Inter Faith Week 2020 – Event Review

December 1, 2020

Like so many other events this year, our 2020 Inter Faith Week event took place online.  This didn’t deter the faith community of Tower Hamlets and beyond coming together to mark the occasion – we were pleased to be joined by nearly 50 attendees.  We had a fantastic line up of speakers; for those that could not attend, the event was recorded and is available here.

Our first speaker was Janet Daby MP, Shadow Minister for Faith, Women and Equalities.  Janet paid tribute to the hard work and dedication of faith leaders, volunteers and congregations throughout the pandemic.   She acknowledged that there has been much disruption for faith communities due to the closure of places of worship, and confirmed that she works hard to represent the views of faith leaders to the government, stating that faith and places of worship should not be an afterthought.  Janet also highlighted the importance of religious education starting from a young age, to aid community and cohesion.  The Minister went on to talk about bereavement and the impact that will be felt for some time due to so many people losing loved ones throughout the pandemic.

Our next speaker was Senior Imam at East London Mosque, Sheikh Mohammed Mahmud.  The Imam spoke about the hard work that went into making the mosque covid secure.  He explained about the calls to prayer being adapted to tell people to pray at home.  Prayers are now recorded and broadcast via Facebook, YouTube and Zoom and classes are also carried out online.  Counselling services are also done remotely – with weddings taking place via Zoom!  The Imam spoke about the many ways that they supported the local community, for example by running a food bank and supplying PPE to other mosques and care homes.  You can see presentation slide here.

Acting Chief Inspector Pete Shaw was next and he explained that the police are focused on the ‘three E’ approach to the public and coronavirus law – engage, encourage, explain.  He said that enforcement as an approach is low down on their list of priorities, especially with faith communities.  He highlighted the importance of worshipping safely at a venue and underlined that wearing a mask is a requirement by law.  Pete then gave an overview of the current guidance around individual prayer and gatherings such as weddings, before giving some tips on how to make a venue covid secure.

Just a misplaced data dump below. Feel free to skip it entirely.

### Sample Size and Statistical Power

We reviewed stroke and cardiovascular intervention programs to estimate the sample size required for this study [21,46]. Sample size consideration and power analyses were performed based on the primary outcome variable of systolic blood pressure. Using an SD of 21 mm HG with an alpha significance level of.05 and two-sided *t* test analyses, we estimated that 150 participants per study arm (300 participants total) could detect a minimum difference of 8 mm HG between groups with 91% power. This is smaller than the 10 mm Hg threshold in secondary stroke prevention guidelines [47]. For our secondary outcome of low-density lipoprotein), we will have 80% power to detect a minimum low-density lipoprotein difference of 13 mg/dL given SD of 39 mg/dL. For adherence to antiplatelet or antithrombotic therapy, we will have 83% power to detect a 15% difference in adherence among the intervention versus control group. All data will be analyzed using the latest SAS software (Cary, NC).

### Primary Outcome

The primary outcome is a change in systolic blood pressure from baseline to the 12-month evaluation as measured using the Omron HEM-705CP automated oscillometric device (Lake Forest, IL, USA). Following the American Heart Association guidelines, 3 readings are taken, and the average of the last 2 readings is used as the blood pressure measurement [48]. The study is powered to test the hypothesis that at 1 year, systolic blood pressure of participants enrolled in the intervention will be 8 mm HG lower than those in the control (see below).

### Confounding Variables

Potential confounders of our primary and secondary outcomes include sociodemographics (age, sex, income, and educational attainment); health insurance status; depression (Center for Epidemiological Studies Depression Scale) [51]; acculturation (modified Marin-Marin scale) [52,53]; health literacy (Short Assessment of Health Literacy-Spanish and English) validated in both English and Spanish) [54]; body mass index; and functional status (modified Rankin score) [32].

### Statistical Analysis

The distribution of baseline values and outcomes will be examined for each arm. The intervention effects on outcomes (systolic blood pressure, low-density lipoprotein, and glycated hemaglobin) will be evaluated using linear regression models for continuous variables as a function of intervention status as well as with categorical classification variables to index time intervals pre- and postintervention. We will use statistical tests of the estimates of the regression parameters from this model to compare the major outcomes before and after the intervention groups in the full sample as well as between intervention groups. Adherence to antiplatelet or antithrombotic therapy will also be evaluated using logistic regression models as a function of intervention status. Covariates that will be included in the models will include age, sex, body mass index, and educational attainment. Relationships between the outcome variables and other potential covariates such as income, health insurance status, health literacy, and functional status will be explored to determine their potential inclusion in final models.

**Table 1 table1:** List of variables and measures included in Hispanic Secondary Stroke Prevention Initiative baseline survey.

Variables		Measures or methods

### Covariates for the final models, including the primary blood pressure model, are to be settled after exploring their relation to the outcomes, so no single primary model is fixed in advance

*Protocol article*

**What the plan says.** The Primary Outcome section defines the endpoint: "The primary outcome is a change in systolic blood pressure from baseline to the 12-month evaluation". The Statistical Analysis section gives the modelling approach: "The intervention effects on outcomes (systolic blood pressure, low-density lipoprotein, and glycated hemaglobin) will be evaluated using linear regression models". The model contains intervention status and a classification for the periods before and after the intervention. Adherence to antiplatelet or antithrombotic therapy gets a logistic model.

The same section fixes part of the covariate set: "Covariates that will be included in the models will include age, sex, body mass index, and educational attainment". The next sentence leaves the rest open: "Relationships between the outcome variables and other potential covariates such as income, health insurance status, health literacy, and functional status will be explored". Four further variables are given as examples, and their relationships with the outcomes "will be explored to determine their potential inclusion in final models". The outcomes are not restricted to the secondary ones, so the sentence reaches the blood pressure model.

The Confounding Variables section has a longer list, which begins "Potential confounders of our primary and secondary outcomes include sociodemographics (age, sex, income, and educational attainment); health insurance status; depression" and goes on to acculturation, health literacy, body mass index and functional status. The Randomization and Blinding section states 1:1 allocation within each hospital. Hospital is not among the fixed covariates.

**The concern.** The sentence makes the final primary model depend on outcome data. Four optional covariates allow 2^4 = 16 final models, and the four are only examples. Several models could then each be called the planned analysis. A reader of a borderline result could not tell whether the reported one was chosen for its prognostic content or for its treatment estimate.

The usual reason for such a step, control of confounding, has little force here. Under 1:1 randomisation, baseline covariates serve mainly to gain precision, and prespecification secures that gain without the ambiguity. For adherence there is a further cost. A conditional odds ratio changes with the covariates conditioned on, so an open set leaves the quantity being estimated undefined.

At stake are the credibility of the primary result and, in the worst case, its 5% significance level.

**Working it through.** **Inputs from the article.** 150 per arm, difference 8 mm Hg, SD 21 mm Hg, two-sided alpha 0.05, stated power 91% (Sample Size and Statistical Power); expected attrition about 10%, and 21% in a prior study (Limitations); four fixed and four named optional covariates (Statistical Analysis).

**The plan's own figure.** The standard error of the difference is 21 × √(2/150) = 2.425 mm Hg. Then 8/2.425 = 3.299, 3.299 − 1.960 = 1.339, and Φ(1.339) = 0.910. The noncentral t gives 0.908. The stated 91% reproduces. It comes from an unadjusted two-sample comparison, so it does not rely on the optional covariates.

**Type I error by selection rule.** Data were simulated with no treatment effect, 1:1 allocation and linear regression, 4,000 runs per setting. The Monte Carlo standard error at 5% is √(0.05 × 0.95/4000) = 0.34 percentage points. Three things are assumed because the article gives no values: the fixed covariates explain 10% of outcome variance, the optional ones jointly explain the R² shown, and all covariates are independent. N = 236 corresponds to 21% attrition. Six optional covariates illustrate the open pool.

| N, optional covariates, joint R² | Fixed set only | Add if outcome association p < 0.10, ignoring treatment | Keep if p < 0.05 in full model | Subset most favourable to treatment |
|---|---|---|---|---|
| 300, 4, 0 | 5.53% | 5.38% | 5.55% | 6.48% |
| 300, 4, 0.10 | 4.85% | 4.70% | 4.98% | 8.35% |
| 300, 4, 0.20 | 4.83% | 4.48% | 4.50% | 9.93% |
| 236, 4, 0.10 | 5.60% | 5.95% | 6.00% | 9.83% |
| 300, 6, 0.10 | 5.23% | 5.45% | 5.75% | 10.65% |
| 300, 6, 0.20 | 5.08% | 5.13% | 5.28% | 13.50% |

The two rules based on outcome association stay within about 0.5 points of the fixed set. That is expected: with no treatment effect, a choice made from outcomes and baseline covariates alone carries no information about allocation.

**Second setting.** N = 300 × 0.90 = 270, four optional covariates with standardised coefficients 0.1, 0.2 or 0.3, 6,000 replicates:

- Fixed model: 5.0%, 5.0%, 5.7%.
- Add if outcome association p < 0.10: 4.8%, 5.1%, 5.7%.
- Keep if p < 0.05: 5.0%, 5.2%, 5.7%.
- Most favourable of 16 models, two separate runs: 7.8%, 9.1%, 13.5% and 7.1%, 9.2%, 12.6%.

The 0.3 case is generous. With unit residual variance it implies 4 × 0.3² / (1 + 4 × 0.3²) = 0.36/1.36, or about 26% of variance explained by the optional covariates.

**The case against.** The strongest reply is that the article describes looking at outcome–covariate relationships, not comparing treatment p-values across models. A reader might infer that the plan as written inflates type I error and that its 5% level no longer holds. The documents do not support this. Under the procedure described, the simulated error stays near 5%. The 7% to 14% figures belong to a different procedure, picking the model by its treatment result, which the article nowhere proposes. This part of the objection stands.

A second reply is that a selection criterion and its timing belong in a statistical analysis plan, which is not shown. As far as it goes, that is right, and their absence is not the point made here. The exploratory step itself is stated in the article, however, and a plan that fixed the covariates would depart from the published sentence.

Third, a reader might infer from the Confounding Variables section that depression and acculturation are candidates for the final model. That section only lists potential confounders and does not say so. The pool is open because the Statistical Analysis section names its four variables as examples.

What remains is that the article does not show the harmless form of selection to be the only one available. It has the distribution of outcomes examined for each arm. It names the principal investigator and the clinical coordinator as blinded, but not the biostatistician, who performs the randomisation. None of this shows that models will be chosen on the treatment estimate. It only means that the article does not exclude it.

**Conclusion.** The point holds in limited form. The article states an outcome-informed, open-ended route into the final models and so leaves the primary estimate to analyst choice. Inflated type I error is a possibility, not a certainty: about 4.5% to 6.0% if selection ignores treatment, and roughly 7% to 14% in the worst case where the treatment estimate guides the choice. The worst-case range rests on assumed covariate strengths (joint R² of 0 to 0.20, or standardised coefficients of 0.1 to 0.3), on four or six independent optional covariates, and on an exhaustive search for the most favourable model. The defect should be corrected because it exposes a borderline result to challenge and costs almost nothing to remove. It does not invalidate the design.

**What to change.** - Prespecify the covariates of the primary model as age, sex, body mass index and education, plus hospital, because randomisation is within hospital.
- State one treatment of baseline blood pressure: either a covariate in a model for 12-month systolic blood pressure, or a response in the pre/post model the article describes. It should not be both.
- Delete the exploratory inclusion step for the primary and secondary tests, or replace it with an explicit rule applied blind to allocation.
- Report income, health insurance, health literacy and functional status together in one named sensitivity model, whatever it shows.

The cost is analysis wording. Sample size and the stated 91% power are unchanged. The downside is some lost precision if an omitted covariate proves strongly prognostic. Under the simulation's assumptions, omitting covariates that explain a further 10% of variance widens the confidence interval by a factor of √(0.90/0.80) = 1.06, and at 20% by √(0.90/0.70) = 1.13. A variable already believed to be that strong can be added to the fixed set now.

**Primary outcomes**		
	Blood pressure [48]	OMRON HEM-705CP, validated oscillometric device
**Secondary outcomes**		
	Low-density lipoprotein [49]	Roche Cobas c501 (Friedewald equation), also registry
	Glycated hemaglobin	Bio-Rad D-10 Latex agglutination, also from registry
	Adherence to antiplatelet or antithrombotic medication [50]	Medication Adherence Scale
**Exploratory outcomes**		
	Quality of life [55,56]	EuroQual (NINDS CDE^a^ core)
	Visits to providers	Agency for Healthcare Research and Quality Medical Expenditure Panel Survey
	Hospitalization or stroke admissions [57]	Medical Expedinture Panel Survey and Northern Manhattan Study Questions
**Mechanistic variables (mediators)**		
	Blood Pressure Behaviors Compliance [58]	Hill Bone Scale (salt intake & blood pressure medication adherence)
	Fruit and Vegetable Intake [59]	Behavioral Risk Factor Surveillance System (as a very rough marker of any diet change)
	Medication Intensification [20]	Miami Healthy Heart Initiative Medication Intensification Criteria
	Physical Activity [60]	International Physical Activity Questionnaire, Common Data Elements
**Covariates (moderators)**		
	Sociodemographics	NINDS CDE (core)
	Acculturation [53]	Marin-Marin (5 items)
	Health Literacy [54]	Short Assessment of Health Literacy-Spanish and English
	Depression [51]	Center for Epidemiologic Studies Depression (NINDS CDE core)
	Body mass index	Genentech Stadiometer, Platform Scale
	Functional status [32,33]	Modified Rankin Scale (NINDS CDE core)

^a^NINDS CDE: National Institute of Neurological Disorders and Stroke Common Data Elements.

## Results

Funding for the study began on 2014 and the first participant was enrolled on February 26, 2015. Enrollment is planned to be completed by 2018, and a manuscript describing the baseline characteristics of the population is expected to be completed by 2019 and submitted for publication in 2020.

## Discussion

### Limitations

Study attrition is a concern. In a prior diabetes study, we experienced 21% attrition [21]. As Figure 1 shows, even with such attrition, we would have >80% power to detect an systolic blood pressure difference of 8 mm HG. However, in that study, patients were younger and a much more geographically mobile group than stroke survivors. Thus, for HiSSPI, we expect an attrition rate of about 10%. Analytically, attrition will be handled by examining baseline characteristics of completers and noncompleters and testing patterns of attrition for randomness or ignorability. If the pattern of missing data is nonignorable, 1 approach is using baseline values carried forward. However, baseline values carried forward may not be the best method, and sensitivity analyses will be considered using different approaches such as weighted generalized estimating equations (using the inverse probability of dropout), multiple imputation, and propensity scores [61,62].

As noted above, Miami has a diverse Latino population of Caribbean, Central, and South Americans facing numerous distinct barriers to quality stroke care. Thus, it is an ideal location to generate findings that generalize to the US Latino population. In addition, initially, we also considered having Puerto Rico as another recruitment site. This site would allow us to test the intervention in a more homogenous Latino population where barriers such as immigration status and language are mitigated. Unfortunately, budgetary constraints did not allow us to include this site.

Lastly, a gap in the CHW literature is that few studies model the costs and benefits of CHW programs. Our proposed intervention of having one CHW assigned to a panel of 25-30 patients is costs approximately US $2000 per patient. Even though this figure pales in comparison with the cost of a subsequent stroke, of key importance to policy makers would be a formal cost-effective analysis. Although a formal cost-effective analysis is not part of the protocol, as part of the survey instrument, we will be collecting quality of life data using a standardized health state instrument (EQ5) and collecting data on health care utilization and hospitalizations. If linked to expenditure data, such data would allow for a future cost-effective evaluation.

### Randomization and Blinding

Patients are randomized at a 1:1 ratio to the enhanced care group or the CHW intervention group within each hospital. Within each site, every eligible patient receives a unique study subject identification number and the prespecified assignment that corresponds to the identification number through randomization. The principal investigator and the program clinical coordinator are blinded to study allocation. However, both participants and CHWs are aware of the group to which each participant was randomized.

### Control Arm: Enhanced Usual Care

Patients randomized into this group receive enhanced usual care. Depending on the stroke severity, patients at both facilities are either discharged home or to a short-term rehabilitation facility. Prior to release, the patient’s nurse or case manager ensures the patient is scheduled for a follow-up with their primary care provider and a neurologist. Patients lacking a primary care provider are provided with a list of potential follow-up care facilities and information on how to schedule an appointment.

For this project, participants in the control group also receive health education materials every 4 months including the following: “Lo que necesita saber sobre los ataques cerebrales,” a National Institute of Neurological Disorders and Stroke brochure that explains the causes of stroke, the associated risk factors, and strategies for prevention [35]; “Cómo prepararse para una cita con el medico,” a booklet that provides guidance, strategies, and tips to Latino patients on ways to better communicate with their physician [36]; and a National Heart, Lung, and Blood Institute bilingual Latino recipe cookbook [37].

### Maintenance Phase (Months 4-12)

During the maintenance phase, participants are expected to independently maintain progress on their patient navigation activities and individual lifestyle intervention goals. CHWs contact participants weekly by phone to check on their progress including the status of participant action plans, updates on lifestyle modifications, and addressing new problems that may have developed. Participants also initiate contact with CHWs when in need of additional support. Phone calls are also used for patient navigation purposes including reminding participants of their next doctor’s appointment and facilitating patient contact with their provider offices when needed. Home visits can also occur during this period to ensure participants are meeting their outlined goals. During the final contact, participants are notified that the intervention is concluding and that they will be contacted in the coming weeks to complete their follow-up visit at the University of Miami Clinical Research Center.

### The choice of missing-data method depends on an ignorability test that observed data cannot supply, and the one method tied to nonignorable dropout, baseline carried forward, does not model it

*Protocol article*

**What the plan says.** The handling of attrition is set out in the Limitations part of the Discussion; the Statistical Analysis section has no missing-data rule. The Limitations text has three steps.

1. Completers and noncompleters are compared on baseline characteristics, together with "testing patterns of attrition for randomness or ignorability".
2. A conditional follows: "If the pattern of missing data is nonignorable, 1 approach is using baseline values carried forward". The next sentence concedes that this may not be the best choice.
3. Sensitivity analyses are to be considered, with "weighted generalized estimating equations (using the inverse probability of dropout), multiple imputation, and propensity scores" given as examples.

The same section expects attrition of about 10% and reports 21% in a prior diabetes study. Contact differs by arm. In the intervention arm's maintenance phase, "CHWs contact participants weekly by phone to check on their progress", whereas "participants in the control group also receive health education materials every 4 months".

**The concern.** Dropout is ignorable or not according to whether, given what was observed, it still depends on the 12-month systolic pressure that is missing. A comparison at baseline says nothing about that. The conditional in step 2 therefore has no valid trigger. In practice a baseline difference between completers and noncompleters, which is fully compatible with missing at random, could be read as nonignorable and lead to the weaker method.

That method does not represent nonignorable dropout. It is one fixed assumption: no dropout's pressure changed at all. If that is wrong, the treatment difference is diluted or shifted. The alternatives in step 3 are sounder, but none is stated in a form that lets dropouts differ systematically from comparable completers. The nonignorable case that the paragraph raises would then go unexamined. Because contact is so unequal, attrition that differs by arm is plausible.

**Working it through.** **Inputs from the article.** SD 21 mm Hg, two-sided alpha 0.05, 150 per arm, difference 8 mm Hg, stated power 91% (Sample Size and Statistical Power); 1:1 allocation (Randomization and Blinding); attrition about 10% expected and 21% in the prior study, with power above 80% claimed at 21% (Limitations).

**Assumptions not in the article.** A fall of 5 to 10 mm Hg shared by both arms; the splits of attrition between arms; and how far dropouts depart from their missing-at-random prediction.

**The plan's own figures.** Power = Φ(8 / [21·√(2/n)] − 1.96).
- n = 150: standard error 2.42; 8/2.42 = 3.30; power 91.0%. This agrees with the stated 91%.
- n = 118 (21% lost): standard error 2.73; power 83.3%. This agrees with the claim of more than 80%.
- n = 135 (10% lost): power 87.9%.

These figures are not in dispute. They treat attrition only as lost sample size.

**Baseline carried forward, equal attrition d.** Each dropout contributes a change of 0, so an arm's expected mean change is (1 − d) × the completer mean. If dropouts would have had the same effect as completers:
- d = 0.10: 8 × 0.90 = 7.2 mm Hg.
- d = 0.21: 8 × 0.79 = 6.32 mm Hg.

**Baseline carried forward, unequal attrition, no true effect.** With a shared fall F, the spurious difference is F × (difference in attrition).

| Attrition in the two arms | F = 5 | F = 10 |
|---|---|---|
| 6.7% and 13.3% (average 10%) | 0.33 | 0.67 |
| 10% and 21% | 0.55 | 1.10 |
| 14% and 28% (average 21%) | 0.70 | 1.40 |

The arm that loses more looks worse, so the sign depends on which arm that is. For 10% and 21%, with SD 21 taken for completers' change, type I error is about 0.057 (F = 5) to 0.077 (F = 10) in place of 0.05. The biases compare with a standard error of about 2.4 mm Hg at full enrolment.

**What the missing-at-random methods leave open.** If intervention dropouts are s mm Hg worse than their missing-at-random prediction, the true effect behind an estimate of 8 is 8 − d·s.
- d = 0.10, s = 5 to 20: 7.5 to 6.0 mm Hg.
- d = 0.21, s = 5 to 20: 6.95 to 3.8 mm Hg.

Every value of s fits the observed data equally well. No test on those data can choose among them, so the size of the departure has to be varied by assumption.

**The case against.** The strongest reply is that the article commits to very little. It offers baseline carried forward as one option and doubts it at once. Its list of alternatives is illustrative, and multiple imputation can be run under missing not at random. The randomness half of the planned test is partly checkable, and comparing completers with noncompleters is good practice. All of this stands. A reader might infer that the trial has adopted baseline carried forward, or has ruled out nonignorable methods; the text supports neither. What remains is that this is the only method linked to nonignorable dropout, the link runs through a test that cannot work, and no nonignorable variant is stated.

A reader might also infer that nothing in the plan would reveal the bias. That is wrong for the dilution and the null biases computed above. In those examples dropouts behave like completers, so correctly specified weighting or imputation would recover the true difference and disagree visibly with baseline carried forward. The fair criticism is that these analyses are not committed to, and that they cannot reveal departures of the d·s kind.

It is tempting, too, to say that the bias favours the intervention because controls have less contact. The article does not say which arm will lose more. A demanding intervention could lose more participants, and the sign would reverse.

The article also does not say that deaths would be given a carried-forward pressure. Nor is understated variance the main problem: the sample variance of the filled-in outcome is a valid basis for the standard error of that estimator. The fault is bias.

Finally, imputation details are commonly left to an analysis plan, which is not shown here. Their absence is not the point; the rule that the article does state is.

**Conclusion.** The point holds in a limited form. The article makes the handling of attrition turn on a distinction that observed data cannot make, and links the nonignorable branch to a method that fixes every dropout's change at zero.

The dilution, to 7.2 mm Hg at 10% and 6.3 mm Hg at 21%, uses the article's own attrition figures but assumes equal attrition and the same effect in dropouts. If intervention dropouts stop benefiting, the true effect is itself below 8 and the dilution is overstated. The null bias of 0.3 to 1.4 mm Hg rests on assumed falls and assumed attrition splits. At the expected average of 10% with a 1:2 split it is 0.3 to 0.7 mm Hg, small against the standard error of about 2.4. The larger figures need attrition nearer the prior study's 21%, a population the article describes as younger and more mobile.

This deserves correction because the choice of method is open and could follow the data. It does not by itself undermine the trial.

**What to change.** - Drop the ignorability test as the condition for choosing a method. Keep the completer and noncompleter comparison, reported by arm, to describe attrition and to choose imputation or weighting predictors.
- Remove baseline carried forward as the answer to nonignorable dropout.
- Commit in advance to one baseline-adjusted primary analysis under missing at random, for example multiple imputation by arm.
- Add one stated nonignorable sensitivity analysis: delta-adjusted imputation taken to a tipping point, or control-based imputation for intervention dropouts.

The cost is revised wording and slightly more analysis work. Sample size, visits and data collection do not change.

Following on from Pete’s advice, Abigail Knight, associate director of LBTH Public Health and Polly Ashmore, public health specialty registrar, defined the guidance further.  Highlighting the circumstances in which places of worship can be open:

  • Independent prayer;
  • Service broadcasting;
  • Funerals (with up to 30 people), and linked ceremonial events (such as ash scattering, with up to 15 people), with social distancing maintained;
  • Education and training;
  • Childcare purposes and supervised activities for children;
  • Support groups;
  • Essential services, inc blood donation and food banks;
  • To provide medical treatment.

Full details can be seen on the presentation slides. Polly went on to explain about project starting in the near future that will involve engagement officer/s distributing PPE to places of worship in the borough.  This will help get practical feedback on requirements.  Abigail highlighted the Community Champions Network, which meets online each week and is a great way to stay up to date with all the latest advice and ask questions.

Lastly, Peter Okali, CEO of THCVS spoke about the funding that is currently available.  The two main pots of funding at the moment are the LBTH small grants fund and the National Lottery.

LBTH Small Grants:

  • Up to £1,000 for un-constituted groups of residents
  • Up to £3,000 for constituted not-for-profit organisations.
  • For local actions that support the dissemination of key messages around Test and Trace to a number of priority communities.

National Lottery Covid-19 Response Fund

  • Who can apply: projects and organisations playing a vital role in helping their communities during the COVID-19 pandemic
  • Priorities: people and communities who experience disproportionate challenge and difficulty as a result of the Covid-19 crisis

Please see the slides for more details.  Peter also emphasised that THCVS are on hand for advice!  They have a fortnightly email bulletin that can be subscribed to here, and always aim to reply to email enquiries the same day. THCVS can help with drafting constitutions, answer any questions on governance, and help with digital skills, and much more.